St. Louis Public Radio: Explain to me how the idea of student data collection and analysis has grown over the years.
Jadali: In 2000, when I started here, paper reports were being generated. The times have changed. We started creating systems that in an instant you can look at data. Three clicks, you get any information you want -- from how many pushups, how many sit-ups a student can do, to their achievement level to their attendance, their past progress. We can look at our teachers success. We can look at one of our schools to see their strengths and weaknesses. Speed has become the factor. With all the budget cuts, we cannot afford to have 10 people sitting around generating old fashioned paper reports.
That data is so granular, how do you look through that to find students at risk and then help them get back on track?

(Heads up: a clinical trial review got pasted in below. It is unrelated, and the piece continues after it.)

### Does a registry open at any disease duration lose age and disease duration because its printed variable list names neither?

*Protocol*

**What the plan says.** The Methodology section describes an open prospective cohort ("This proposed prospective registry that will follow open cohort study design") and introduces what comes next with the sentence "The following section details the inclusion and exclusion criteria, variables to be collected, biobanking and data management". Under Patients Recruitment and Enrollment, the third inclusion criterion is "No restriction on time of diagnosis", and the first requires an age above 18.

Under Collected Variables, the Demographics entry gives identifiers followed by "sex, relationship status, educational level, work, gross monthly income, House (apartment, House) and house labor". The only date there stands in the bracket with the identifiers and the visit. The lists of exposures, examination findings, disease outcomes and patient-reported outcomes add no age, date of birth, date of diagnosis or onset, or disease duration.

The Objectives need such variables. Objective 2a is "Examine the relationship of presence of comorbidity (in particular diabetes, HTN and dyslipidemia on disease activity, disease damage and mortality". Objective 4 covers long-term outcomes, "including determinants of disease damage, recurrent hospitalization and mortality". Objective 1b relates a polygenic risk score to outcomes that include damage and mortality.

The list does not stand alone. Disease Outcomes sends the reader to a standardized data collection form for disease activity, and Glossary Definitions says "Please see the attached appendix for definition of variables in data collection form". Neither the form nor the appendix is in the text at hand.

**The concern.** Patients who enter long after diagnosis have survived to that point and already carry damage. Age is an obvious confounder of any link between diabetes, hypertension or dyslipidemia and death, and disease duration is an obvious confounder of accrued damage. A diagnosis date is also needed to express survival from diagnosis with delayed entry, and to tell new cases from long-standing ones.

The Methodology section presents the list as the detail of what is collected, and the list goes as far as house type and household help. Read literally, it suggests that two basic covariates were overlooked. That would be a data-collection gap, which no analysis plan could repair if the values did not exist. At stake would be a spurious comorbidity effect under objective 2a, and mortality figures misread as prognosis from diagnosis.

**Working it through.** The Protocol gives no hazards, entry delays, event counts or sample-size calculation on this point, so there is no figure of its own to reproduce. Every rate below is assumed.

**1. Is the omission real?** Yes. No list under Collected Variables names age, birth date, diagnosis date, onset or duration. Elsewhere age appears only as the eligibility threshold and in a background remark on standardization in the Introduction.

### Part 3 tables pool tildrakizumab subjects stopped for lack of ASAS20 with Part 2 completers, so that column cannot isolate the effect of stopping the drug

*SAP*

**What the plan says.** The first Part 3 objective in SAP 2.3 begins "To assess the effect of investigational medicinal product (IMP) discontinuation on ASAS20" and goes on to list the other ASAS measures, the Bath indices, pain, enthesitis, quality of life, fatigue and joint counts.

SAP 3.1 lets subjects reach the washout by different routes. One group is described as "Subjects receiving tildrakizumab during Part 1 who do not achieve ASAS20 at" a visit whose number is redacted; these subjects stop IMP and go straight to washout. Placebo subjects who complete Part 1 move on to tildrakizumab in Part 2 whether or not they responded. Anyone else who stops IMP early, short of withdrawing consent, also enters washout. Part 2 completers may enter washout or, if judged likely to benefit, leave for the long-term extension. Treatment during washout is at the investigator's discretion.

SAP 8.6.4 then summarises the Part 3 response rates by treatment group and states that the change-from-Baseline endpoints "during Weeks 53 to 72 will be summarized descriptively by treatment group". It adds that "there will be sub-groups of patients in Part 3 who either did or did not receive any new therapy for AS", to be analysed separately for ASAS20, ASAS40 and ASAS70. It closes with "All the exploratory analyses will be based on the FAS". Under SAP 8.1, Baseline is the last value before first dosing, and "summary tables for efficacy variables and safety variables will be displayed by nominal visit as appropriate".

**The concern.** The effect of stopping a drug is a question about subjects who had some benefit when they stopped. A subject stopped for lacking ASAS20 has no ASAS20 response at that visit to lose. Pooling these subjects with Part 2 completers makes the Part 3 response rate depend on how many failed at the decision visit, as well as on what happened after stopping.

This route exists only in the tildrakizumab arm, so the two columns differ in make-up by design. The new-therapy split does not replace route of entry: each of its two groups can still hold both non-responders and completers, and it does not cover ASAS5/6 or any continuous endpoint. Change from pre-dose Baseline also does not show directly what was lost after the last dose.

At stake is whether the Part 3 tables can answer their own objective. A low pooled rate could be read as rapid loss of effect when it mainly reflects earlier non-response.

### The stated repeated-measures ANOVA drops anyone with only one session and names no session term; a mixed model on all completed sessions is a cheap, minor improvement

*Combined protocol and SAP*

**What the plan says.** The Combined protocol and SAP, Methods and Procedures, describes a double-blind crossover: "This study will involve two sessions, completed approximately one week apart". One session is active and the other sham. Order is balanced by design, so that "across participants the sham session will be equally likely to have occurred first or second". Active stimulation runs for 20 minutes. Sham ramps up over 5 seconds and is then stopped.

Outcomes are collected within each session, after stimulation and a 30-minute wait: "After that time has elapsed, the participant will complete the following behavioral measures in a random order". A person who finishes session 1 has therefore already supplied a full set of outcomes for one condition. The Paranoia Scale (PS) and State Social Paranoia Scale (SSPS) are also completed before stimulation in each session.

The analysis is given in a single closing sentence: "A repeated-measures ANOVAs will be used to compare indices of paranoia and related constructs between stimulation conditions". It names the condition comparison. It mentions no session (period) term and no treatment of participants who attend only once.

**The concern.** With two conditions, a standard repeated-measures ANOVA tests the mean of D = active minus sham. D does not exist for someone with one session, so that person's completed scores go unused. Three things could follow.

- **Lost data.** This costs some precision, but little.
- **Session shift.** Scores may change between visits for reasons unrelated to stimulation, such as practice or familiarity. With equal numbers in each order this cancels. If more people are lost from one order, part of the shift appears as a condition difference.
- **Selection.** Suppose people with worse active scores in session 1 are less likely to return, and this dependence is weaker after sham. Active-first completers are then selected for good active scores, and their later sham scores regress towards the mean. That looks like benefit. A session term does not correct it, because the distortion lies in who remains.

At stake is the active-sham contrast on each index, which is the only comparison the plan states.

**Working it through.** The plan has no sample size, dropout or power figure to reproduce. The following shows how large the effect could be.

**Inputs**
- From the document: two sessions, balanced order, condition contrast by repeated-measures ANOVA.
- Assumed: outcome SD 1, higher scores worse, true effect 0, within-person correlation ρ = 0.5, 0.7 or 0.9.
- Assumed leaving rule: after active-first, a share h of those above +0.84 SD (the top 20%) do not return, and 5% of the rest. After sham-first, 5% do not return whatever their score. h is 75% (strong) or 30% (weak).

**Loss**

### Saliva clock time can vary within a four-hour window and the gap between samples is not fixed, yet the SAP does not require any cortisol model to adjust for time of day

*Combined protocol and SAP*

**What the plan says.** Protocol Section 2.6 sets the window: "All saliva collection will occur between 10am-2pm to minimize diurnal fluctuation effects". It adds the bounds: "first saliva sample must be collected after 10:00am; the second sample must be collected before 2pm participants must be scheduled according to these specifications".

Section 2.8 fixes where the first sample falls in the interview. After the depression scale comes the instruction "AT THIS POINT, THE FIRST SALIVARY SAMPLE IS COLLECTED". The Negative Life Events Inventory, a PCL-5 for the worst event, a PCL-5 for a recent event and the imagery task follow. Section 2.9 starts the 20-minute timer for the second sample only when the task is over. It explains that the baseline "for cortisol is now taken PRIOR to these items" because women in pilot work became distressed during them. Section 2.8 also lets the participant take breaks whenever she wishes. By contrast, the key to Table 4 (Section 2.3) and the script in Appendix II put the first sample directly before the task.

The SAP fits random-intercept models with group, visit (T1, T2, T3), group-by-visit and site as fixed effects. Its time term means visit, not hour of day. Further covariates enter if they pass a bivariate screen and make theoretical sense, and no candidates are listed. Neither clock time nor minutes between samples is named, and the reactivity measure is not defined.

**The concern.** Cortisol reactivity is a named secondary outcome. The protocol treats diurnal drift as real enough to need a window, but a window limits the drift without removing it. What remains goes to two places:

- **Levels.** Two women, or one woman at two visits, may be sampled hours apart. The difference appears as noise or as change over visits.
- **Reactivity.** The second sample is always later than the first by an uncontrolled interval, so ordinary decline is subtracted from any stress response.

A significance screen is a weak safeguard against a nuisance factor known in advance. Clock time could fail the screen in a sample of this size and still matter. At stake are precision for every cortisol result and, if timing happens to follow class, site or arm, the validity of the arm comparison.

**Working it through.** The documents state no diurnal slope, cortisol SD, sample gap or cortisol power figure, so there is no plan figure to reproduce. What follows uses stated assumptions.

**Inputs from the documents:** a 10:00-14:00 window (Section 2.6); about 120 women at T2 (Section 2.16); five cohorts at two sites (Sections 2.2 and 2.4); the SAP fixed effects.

Jadali: We’ve made customized screens so that each individual when they log in can see the things that are going to impact them. We have things like Missouri School Improvement Program, MAP test. Students that are below basic, we identify every student that falls within that category. Every child who is in the basic level, which has the potential to fall to the lower category, we identify those students and have a plan of improvement for them to make sure they can move out of that level and go to the next level. We also look at health data, making sure they can attend class. Find out, what are the reasons a student is not attending class. We make sure they attend, take the test and perform.
There are people who worry about collecting this much data, specifically about student privacy. How would you respond to those concerns?
Jadali: Every year when a child is enrolled we ask parents: "How much information on this child do you want to be used? Do you even want this child’s picture to be used in our brochures?" If parents choose not to have their students in our studies, we definitely honor that. For us, ultimately, all parents want the district to be successful and their children to be successful. We have to use that data. And whenever we use that data, especially on the student level, the sanctity of data is very important. That’s the most important part of our job, to ensure the security and safety of our students and their information, as well.